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UConn Findings Show Benefit of Banning MTBE From Gasoline
Released: June 30, 2005

Release #05050
Gary Robbins
(860) 486-2448 (office)
(860) 690-4548 (cell)

Beth Krane (
860) 486-4656
(UConn Media Relations)

STORRS, Conn.— As U.S. lawmakers debate sweeping reforms to the nation’s energy policy this summer and once again grapple with how to handle pollution from the gasoline additive MTBE, new University of Connecticut findings suggest the billions of dollars needed to clean up contaminated sites nationwide may be wasted unless more states ban MTBE.

University of Connecticut Professor Gary Robbins, who has studied gasoline contamination of groundwater for nearly 20 years, has determined that MTBE (methyl tertiary butyl ether) continued to re-contaminate groundwater through vapor releases for years following the successful, 1995 clean-up of a liquid gasoline spill at his study site on campus.

After Connecticut banned MTBE from gasoline sold in the state in January 2004, however, Robbins observed the presence of the contaminant plummet from roughly 1,200 parts per billion to nearly undetectable levels. The U.S. Environmental Protection Agency’s safe range for MTBE is 20 to 40 parts per billion.

“This is the first study, to my knowledge, that shows the tremendous benefit of banning MTBE in the state,” Robbins said of the groundwater analysis he conducted from January 2004 through spring 2005. “The good news is that, unlike the pollution from liquid MTBE leaks, the pollution from MTBE vapors seems to just dissipate over time once you remove the source.

“The bad news is that unless more states follow Connecticut’s lead and ban MTBE, companies could spend all that money and clean up all the sites of past spills and you could have re-contamination.”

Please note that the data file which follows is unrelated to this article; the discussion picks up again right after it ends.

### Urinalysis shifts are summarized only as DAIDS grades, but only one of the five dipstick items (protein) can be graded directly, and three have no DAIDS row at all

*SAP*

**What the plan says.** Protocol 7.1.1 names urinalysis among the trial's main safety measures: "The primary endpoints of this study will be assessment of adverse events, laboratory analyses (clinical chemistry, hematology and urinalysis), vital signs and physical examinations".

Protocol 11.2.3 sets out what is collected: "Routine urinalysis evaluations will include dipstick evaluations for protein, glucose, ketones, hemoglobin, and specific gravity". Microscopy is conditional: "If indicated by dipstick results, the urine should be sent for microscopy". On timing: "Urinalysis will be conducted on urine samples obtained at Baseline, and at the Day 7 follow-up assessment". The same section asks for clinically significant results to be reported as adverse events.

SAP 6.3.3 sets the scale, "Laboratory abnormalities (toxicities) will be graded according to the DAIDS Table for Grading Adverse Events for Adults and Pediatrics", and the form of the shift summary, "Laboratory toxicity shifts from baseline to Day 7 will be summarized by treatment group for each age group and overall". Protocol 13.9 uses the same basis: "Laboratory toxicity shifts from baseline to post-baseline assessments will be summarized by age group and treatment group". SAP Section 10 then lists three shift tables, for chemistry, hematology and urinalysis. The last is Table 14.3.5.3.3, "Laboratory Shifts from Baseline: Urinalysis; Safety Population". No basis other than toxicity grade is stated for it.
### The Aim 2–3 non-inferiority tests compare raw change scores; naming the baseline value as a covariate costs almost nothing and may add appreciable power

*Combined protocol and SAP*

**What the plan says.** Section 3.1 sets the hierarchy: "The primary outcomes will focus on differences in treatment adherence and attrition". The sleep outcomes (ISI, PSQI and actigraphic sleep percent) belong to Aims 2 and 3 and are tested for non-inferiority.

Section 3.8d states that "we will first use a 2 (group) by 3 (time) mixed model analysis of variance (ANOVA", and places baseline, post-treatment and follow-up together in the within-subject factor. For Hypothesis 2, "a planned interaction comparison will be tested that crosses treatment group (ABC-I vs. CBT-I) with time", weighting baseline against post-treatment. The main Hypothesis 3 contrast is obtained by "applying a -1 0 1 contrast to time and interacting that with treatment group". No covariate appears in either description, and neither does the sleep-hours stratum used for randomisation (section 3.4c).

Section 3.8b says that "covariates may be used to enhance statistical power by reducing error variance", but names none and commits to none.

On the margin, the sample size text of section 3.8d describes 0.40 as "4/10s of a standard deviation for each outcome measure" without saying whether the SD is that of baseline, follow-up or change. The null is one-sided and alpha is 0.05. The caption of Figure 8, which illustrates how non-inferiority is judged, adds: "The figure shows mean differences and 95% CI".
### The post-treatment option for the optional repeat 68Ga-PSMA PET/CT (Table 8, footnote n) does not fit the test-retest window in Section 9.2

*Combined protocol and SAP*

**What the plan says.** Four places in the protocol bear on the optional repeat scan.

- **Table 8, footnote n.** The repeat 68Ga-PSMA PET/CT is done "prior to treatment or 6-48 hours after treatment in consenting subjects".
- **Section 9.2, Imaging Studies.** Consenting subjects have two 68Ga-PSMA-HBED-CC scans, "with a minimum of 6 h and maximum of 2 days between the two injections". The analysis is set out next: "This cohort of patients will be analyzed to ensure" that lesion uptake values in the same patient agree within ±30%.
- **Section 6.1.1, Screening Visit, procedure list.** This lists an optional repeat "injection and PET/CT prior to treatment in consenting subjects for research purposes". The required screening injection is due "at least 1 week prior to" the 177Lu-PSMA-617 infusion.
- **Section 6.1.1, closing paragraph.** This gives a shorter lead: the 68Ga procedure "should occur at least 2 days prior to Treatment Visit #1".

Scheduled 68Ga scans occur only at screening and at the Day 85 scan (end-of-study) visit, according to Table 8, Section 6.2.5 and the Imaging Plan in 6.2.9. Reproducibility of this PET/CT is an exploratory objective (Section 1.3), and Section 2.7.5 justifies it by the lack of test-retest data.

Estimates for cleaning up sites contaminated by MTBE nationwide range from industry figures of roughly $8 billion to environmentalists’ figures of $25 billion to $29 billion.

Robbins also points to a 2002 California study that showed nearly 60 percent of tested gas stations in the state experienced subsurface gasoline vapor releases, despite industry measures to prevent leaks including the use of double-lined storage tanks and pipes. That study, however, did not look specifically at the presence of MTBE, he said.

In 2003, a debate in the U.S. Congress over whether to grant MTBE manufacturers protection from lawsuits derailed efforts to overhaul the nation’s energy policy. This year, the U.S. House version of the energy bill includes liability protection but the Senate version, which passed with 85-12 Tuesday, does not.

Regardless of the fate of this year’s energy bill, Robbins says his findings show the need for more states to ban MTBE or to address subsurface gasoline vapor releases.

A number of states, including Connecticut, New York and California, have passed MTBE bans in recent years but the majority of states still allow it.

Robbins conducted his study at the University of Connecticut Motor Pool, a site contaminated by a gasoline spill in 1987 and cleaned by the state in 1995, from January 2004 to March of 2005. His research was funded by a grant from the Connecticut Institute of Water Resources at the University of Connecticut.

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